Humans have just four goals
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Categorizing people’s goals has long been a challenge for psychologists, with wide disagreement regarding any set of terms intended to cover all the factors that motivate human behavior.
In an attempt to resolve the issue, a team of researchers conducted an exhaustive study of goal-related words used by English speakers. Based on that analysis, they say human goals can be broadly categorized in terms of “prominence,” “inclusiveness,” “negativity prevention” and “tradition.”
The research appears in the Journal of Personality and Social Psychology.
What the researchers say: “Few questions are more important in the field of psychology than ‘What do people want?,’ but no set of terms to define those goals has gained widespread acceptance,” said the lead researcher. “We decided the best way to address the issue was to examine the words that people use to describe their goals.”
The researchers started with a list of more than 140,000 English nouns. Through an intensive rating process, those were whittled down to 1,060 deemed relevant to human goals. A series of seven studies was then undertaken, involving surveys of hundreds of people regarding their commitment to pursue the goals, and the researchers arrived at the four components under which all human motives can be categorized:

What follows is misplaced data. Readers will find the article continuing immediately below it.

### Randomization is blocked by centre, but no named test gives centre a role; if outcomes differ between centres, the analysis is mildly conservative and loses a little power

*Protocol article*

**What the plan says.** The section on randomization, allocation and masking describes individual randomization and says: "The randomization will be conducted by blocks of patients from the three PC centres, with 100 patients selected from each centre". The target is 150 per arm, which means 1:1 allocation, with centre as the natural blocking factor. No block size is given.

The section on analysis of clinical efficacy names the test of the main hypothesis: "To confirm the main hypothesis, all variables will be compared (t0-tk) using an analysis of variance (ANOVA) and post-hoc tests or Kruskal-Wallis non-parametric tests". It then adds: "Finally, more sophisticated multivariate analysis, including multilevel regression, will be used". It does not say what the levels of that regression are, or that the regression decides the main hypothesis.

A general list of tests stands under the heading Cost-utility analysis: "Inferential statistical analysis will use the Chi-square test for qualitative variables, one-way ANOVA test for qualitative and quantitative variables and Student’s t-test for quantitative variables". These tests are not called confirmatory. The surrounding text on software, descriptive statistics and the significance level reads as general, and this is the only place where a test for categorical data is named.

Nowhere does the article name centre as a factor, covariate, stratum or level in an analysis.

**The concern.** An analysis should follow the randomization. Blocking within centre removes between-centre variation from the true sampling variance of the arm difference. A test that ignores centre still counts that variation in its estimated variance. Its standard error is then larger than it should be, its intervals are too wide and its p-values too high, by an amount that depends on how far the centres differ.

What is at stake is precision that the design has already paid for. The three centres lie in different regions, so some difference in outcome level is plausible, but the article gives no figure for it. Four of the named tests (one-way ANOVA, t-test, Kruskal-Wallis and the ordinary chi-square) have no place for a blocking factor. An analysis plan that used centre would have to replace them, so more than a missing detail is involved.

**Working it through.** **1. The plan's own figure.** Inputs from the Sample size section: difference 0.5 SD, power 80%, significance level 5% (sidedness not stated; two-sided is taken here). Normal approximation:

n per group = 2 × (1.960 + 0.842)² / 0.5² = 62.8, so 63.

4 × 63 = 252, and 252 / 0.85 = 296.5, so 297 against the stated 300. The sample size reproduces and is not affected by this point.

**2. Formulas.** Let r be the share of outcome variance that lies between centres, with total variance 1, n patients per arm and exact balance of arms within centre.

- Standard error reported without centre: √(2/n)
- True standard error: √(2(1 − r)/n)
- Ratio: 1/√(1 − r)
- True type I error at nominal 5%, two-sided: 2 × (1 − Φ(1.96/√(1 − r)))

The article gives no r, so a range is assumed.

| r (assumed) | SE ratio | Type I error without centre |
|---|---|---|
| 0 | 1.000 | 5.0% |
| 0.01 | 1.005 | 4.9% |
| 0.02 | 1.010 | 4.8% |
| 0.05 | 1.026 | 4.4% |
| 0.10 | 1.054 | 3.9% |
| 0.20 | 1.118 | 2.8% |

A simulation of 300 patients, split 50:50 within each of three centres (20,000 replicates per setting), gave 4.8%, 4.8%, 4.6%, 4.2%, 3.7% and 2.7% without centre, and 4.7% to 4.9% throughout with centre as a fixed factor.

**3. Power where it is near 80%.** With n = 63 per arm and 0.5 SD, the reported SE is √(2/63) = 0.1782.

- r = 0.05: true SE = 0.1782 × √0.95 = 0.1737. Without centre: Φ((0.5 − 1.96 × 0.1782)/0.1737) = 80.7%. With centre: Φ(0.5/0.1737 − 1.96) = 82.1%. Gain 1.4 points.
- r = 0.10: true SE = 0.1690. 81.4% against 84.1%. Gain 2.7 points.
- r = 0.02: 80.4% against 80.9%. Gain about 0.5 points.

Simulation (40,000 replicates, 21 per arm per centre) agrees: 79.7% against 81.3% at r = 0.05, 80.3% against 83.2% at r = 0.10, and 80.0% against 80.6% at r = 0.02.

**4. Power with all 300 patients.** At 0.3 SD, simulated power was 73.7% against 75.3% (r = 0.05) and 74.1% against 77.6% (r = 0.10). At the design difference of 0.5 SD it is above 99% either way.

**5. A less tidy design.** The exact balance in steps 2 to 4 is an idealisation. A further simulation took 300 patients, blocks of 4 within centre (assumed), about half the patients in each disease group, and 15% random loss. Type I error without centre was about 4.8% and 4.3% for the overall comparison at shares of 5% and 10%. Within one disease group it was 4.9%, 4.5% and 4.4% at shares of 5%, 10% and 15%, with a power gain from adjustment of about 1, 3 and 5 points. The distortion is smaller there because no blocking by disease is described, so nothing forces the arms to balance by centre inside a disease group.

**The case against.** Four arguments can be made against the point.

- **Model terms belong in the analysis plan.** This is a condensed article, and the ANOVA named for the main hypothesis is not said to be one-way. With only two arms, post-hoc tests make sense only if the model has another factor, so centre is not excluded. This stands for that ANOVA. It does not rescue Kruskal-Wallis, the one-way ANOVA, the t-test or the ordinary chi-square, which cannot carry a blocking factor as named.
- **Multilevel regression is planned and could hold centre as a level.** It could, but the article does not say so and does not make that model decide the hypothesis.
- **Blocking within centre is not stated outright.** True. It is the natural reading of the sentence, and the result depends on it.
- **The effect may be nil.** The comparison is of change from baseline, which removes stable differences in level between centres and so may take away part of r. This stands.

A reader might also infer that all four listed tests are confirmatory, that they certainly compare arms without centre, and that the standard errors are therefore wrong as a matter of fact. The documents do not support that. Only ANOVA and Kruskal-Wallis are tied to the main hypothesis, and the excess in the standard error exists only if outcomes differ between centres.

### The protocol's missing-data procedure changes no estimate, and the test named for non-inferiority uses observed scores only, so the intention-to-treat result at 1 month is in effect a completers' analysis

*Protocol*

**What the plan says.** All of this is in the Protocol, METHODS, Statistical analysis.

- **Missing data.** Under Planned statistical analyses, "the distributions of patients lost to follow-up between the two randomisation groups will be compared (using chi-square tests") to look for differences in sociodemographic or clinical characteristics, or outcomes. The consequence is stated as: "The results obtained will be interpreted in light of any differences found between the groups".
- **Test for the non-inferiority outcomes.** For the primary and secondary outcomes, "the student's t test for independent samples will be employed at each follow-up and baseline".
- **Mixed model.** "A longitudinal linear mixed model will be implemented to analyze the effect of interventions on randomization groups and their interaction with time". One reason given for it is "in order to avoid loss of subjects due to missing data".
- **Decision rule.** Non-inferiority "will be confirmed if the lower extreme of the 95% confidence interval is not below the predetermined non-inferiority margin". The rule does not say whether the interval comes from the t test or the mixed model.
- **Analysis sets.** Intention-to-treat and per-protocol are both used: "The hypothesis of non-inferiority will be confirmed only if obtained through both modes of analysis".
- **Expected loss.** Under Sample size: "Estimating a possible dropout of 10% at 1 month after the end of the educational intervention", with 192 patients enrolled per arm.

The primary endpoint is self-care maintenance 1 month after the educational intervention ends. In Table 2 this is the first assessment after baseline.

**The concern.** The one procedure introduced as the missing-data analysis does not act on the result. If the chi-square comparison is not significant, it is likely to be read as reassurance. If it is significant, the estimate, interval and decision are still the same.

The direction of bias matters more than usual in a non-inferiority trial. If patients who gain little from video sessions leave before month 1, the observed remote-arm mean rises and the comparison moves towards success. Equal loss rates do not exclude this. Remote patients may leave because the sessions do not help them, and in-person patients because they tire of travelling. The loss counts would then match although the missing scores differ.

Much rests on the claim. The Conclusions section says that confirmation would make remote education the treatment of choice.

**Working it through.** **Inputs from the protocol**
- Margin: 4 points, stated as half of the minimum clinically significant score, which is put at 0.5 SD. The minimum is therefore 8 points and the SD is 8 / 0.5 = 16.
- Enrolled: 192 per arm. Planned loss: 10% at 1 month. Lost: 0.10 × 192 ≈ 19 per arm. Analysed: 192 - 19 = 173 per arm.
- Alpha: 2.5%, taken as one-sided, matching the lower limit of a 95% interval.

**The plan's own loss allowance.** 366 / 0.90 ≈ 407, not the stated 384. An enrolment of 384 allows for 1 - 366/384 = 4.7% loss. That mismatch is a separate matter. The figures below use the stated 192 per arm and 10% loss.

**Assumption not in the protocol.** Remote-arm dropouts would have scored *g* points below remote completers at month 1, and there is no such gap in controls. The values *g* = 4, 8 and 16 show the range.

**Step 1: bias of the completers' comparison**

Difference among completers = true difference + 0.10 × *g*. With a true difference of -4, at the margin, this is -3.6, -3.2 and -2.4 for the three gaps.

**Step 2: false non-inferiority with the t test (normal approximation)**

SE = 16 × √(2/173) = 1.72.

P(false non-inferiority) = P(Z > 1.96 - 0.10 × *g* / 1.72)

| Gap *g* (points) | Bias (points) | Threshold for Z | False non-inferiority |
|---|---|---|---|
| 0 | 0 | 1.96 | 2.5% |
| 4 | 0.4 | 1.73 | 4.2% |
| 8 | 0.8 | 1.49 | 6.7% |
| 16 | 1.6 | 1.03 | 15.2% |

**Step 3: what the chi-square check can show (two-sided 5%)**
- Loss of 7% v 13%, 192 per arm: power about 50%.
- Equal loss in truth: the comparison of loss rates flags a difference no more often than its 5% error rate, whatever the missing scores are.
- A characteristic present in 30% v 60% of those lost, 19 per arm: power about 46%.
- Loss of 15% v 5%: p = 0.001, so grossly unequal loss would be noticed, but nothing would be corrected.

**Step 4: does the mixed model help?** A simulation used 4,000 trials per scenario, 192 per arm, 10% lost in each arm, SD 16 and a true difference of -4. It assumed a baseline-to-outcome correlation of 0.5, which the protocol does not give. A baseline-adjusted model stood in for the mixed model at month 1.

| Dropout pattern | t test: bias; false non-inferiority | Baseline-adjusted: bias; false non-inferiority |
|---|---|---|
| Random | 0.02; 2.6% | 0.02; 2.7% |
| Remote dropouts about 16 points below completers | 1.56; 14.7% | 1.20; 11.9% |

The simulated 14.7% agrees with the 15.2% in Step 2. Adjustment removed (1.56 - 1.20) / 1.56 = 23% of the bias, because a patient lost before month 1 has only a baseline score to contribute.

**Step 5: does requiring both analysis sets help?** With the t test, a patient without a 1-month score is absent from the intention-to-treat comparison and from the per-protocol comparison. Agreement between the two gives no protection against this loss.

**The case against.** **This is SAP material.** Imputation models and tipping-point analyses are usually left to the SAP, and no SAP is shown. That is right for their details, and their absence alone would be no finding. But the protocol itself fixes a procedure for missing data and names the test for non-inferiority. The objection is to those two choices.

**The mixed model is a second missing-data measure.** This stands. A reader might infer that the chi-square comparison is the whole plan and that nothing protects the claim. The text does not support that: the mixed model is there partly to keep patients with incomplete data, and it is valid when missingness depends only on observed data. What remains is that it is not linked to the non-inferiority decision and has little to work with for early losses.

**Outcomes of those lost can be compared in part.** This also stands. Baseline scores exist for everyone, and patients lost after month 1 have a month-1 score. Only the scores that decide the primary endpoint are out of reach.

- Prominence, which covers goals ranging from power and money making to perfection and glory, but most strongly reflects the pursuit of social status - the desire to earn the respect, admiration and deference of others through one’s achievements.
- Inclusiveness, which covers a goal to open-mindedly accept people of all types.
- Negativity prevention, which covers goals to avoid a wide variety of negative outcomes, including conflict, disagreement, isolation and social discord.
- Tradition, which includes a desire to uphold the long-standing institutions of one’s culture - including religion, family, nation and other group values.
“Our findings suggest that the broadest aspects of human motivation are overwhelmingly social in nature,” he said. “The ‘need to belong’ and our ultra-social nature are reflected in all four categories.”
“We suggest that the deeper concepts underlying these four constructs are relevant to the human condition generally,” the researchers said.
So, what? This study lines up with so much recent research emphasizing the social nature of human beings. The need for support was fundamental when our genome was being formed because humans are defenseless compared to almost any other animal. It was only having the support of other humans committed to our wellbeing and safety that kept us alive. Our prime genetically-driven drive is therefore to surround ourselves with a nexus of social support.
Small wonder that our fundamental categories of goals align with that drive.
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